emerging music distribution paradigm
Saturday, January 31 2009
It was another cold day up here in the northeast and not suited to much other than splitting wood or spackling the walls of my greenhouse with wet Portland cement.
Back in the early 1980s when I was a teenage kid living in rural Virginia, rock and roll was just as important to me as it is now. Back then, though, there was no internet or any other network through which I could be exposed to new music save for mainstream broadcast radio. I listened to a lot of radio back then, and sometimes I'd have a tape recorder available so I could record the good songs and have them available for listening "on demand" as it were. Mainstream radio has never been a good way to expose yourself to music, but back then it was somewhat better than it is today. The local rock radio would loosen up its format a little at night or even have shows dedicated to a particular genre of music. I remember staying up late to hear a show about heavy metal; that was the first time I experienced Ozzy singing "Crazy Train" and my Iron Maiden performing ("Flight of Icarus"). But somehow I made it all the way through my childhood without ever learning of the existence of the Velvet Underground or of anything heavier than Judas Priest.
Now, my pattern of music discovery is much more productive and transparent. I don't have to actively do anything; I just listen to a web stream narrowly-targeted to my musical interests (often broadcast on an FM band that I can listen to near the house), and when I hear something I like I just download the MP3(s) from Amazon.com (usually the music is too obscure to get it any other way). I almost never listen to music just because it was recommended by others; it either speaks directly to me or it doesn't, and I've never met anyone who likes what I like in a song.
For the last few days I've been listening to the MP3s of an CD called The Lake Effect by one Daniel G. Harmann. I'd heard the song "Broken Will, Broken Heart" on Indy Pop Rocks and had downloaded the whole thing from Amazon. It's great downer music, full of wistful stare-out-the-window anthems and references to the cold hard passage of years. Sometimes it rocks kind of hard ("Cold, a Whole Minute") and other times it's just Danny strumming his guitar and singing with a few overlays of other things ("Nineteen Forty Five").
I'd found the three or four songs I liked, and had put them in my XMP playlist along with my various podcasts and what not. The other songs, the ones that hadn't really grabbed me, had also been in the playlist, but way down near the bottom, after several hours of audio programming. I'd neglected the playlist and happened to go down to the greenhouse when it was in the midst of playing one of the songs that hadn't immediately grabbed me, "Sometimes I Forget My Name." At first I didn't know what it was, and, thinking it was Indy Pop Rocks, I found myself thinking, "Whoever this guy is, he's awesome!" After I realized it was a song from the pile I'd initially rejected, my respect for Harmann was renewed. I went hunting for more about him on the interwebs.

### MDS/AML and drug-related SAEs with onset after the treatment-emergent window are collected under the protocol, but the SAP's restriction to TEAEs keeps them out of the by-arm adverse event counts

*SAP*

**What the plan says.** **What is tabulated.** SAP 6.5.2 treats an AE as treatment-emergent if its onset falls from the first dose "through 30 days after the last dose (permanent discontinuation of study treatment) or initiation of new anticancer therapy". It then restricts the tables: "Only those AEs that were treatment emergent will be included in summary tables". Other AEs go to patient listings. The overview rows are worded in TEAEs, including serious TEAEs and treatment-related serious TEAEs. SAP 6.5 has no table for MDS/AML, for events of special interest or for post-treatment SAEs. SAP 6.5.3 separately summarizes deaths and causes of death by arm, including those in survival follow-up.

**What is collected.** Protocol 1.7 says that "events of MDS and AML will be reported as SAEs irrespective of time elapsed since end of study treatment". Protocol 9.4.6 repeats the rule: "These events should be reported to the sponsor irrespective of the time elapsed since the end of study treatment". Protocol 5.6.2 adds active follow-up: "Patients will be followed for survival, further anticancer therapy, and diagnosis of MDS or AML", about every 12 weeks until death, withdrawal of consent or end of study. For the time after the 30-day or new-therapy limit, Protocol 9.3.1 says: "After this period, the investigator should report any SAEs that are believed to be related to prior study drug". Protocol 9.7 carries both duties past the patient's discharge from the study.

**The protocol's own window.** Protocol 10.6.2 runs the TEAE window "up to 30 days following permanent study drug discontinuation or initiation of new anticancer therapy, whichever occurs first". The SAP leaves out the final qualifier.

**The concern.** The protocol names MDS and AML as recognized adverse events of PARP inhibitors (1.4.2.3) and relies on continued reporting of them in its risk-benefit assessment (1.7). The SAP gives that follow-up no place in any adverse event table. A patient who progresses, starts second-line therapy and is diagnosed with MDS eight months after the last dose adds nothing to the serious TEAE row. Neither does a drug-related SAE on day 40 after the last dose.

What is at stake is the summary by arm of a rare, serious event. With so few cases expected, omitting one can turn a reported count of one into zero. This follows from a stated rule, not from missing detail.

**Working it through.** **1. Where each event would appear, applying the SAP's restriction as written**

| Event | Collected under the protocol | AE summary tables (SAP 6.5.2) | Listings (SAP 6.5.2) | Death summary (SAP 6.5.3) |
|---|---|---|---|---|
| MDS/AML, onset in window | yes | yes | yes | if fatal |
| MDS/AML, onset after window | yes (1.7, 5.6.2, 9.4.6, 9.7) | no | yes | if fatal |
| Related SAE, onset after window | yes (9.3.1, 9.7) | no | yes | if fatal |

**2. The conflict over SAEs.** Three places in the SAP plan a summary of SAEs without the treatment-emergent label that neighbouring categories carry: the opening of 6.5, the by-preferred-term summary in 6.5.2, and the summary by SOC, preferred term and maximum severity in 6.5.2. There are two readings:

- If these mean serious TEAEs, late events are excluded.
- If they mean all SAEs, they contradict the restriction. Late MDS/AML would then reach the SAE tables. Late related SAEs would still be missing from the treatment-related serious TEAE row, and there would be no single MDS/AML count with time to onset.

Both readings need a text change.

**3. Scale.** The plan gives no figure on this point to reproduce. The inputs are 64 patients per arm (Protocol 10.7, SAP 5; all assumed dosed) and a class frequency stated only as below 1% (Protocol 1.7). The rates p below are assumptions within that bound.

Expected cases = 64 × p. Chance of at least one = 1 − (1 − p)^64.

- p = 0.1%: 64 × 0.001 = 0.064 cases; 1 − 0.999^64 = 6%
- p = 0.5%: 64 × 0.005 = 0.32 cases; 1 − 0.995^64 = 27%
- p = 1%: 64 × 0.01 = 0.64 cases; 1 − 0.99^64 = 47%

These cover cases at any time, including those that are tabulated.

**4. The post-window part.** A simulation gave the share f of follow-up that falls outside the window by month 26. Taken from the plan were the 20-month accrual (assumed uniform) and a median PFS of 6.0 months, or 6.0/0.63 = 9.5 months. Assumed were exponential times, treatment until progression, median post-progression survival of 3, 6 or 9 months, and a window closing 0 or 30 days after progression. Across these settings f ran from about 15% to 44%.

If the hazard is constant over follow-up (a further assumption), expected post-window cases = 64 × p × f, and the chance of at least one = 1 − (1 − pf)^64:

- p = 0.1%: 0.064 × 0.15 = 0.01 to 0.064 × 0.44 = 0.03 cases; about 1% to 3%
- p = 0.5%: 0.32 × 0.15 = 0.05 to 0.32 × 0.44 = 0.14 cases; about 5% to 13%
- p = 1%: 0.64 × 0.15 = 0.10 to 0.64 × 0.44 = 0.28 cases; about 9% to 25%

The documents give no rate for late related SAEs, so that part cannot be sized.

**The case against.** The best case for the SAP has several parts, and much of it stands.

I didn't find much, but I did find his Facebook page, and, wanting to connect in some way, I asked to be a friend and said I was just a fan of his music. He must have been on at the time because he immediately added me. Having only about 400 friends, it was clear that, by the standards set by Mick Jagger and Ian Curtis, Daniel G. was a pretty obscure rock star. The great thing about the emerging music distribution paradigm is that people like me can find people like Daniel G. Harmann and nobody (spoiler alert) outgrows his humanity in the process.
At some point this afternoon Gretchen and I went over to Penny and David's place for a relatively brief social call. We sat around the kitchen table drinking red wine and eating some sort of peanut-flavored wrap that happened to be vegan. David was burning firewood (maple and birch) that had only had four months to cure, but (spoiler alert) it seemed acceptably dry, not hissing any steam at all. We mostly gossiped and talked about the sorry state of the economy.
Back at the house, Gretchen and I watched Burn After Reading, a screwball comedic spy thriller centered around an attempt by a couple moronic gym rats to blackmail a fired intelligence officer over a CD of worthless information. Gretchen and I loved it, partly because it kept doing the unexpected. Where else have you seen a montage of a character on a dreary blind date where she nevertheless ends the evening by (spoiler alert) having sex with the guy? And in what other movies have you seen a major character get (spoiler alert) killed before he has a chance to say anything to his killer?
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